A Conservative minister has accused the Labour Party of backtracking on a policy announcement to bring private finance initiatives under public ownership.
In a speech to the annual Labour Party Conference in Brighton this week, shadow chancellor John McDonnell pledged to “rip up” PFI and take current projects “in-house”.
Under Mr McDonnell’s plans, all current PFI contracts would be reviewed and wound up if deemed necessary. Labour has also committed to not signing any more PFI deals and to develop alternative public sector models for funding infrastructure.
However, speaking on BBC Radio 4’s Today programme on Tuesday, shadow health secretary Jon Ashworth said that only a “handful” of PFI contracts were expected to be returned to public ownership.
Mr Ashworth also admitted that unravelling PFI could take “some time”.
“NHS experts generally accept that it’s only a handful [of PFI contracts] which are causing hospital trusts across the country a significant problem, but let’s look at every single one in detail,” he said.
“There are a handful of hospital trusts who have got a problem with their deficits and their financing which is because of the PFI contract they are in.”
In a statement to Construction News, Conservative MP and economic secretary to the Treasury Stephen Barclay said Labour’s plans were “unravelling before our eyes”.
Mr Barclay said: “Less than 24 hours after the shadow chancellor’s speech and we see Labour’s own frontbench backing away from his unaffordable promises that wouldn’t improve public services.
“What this shows us is that Labour are divided and not fit to govern. They make big promises but they can’t deliver them.”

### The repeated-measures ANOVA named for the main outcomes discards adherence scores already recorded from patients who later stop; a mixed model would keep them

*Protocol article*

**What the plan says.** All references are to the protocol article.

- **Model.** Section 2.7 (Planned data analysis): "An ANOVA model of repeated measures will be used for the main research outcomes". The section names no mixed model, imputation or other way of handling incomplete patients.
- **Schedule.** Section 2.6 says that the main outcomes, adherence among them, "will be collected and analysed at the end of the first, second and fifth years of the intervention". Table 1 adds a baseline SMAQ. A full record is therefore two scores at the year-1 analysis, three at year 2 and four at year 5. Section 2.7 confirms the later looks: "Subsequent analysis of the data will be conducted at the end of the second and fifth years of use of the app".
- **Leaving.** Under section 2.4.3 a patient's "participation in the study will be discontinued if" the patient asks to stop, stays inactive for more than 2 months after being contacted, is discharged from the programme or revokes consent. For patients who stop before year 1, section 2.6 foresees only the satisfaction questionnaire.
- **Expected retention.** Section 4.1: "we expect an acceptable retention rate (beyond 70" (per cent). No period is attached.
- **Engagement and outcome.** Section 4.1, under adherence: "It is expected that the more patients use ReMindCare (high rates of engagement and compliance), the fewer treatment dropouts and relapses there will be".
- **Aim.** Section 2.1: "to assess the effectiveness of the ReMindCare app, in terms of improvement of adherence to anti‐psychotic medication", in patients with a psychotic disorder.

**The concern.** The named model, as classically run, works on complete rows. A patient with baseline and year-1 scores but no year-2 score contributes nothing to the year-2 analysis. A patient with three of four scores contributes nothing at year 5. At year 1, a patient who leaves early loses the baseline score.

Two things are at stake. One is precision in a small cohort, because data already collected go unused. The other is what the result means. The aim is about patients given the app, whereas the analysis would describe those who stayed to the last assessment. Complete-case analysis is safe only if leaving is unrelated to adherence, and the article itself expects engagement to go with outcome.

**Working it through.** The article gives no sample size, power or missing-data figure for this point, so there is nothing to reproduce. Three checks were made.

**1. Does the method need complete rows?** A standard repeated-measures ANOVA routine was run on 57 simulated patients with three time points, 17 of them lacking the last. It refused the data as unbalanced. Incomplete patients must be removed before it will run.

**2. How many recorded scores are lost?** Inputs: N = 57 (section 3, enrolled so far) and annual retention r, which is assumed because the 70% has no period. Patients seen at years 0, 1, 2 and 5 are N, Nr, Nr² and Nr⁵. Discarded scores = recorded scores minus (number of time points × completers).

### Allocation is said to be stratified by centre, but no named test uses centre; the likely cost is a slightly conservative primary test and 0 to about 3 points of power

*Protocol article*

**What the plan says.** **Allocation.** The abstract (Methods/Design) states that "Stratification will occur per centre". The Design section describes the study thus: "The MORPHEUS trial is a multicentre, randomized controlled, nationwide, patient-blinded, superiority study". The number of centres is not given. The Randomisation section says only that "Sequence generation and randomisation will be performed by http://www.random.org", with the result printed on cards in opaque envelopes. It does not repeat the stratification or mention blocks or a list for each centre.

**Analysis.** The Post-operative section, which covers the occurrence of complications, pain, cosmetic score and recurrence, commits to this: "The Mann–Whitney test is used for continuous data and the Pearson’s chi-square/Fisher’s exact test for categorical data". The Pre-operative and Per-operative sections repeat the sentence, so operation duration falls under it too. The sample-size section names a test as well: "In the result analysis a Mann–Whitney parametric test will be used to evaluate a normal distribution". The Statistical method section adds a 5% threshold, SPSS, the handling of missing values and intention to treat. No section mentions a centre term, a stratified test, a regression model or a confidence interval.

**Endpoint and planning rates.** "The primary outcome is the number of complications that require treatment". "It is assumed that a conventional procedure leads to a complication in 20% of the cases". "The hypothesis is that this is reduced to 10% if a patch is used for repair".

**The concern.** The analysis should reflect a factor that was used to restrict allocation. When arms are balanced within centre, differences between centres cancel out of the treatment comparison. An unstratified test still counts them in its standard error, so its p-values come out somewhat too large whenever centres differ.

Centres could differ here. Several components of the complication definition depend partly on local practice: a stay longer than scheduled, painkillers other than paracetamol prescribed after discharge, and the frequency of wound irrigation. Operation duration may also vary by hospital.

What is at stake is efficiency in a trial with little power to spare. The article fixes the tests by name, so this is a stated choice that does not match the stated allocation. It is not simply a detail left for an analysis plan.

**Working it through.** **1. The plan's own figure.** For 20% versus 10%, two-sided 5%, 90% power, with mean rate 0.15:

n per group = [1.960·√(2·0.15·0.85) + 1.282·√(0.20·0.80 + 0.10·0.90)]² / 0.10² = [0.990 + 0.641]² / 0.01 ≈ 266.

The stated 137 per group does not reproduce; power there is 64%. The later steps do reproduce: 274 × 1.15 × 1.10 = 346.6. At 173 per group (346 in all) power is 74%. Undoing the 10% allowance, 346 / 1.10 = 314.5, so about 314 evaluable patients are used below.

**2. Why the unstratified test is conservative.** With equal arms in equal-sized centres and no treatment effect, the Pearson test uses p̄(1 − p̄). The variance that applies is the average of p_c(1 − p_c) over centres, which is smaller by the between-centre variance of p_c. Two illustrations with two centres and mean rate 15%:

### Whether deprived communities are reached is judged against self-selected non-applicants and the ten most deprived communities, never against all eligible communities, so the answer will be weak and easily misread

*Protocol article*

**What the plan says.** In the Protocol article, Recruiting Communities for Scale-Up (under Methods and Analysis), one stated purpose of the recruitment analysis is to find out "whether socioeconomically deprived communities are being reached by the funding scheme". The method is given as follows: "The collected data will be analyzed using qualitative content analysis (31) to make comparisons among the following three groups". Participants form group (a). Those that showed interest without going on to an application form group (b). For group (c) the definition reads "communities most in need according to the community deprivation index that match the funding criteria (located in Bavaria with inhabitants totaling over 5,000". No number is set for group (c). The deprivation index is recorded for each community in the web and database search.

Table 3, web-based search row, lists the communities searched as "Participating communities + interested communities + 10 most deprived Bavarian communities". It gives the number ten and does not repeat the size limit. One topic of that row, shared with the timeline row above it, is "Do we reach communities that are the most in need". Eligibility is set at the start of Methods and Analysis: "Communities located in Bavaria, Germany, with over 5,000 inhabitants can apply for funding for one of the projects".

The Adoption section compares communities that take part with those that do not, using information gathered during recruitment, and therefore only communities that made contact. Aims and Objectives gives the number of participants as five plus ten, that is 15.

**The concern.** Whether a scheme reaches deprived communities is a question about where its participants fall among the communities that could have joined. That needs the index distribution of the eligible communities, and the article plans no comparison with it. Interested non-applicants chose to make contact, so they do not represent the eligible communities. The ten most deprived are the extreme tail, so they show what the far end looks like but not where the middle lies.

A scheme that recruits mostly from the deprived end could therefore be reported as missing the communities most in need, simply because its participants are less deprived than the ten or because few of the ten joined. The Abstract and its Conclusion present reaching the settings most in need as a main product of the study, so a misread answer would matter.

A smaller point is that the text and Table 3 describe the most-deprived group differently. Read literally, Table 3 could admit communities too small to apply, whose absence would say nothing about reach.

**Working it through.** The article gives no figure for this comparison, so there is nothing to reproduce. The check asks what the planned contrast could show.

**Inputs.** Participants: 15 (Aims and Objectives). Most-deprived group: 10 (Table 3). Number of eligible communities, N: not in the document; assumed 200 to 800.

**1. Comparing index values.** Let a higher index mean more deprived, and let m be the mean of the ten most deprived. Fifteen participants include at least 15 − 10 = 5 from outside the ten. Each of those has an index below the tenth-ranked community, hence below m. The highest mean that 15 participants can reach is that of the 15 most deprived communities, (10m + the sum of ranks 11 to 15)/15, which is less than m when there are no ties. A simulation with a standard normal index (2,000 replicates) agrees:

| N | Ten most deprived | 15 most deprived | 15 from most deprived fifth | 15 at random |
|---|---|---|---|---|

According to analysis of all current PFI projects by the Treasury, there were 716 separate PFI schemes worth a combined £59.4bn as of March 2016.
The Department of Health had the largest number of PFI projects by capital value, at £12.93bn, followed by the Ministry of Defence with £9.52bn, the Department for Education on £8.59bn and the Department for Transport with £7.84bn.
A number of industry experts also raised doubts over Labour’s proposals.
Infrastructure expert and partner at legal firm Pinsent Masons, Jonathan Hart, said bringing PFI under public ownership would be “hugely complicated”.
Liz Jenkins, partner at law firm Clyde & Co, said the policy on PFI contracts, although possible, would bring with it a “significant” rise in finance costs.
Ms Jenkins said: “Taken literally, ‘bringing back PFI contracts’ would involve the termination of over 700 individual schemes across a number of diverse sectors, with very significant compensation being paid to funders and investors in each case.
“There is no doubt that PFI is in need of a face-lift but other measures should be considered before renationalisation.”
In his speech, Mr McDonnell singled out a number of industries including energy and rail that would be brought back into public ownership under a Labour government and also gave support to the proposed Swansea Bay Tidal Lagoon.
The shadow chancellor also committed to build ‘Crossrail for the North’ and extend HS2 to Scotland.
On the topic of PFI, Mr McDonnell said: “We’ll put an end to this scandal and reduce the cost to the taxpayers.
“How? We have already pledged that there will be no new PFI deals signed by us. But we will go further. I can tell you today, it’s what you’ve been calling for. We’ll bring existing PFI contracts back in-house.”
However, Numis Securities analyst Colette Ord warned of the potential impact on contractors.
“There are many listed companies which could be impacted by any change to existing PFI companies, including contractors and facilities management businesses,” she said.
The current government’s stance on backing future private finance deals also remains clouded in doubt as a promised list of PF2 projects has yet to emerge almost a year since being promised.
Major contractors have been selling off their interests in PFI in recent years. Last December Balfour Beatty sold a proportion of its interests in five street lighting PFI projects for £33m.
The Confederation of British Industry (CBI) warned that the proposals for a dramatic state intervention in to the economy would lead to inward investors “running for the hills”.
CBI director-general Carolyn Fairburn said: “The shadow chancellor’s vision of massive state intervention is the wrong plan at the wrong time. It raises a warning flag over the British economy at a critical time for our country’s future.”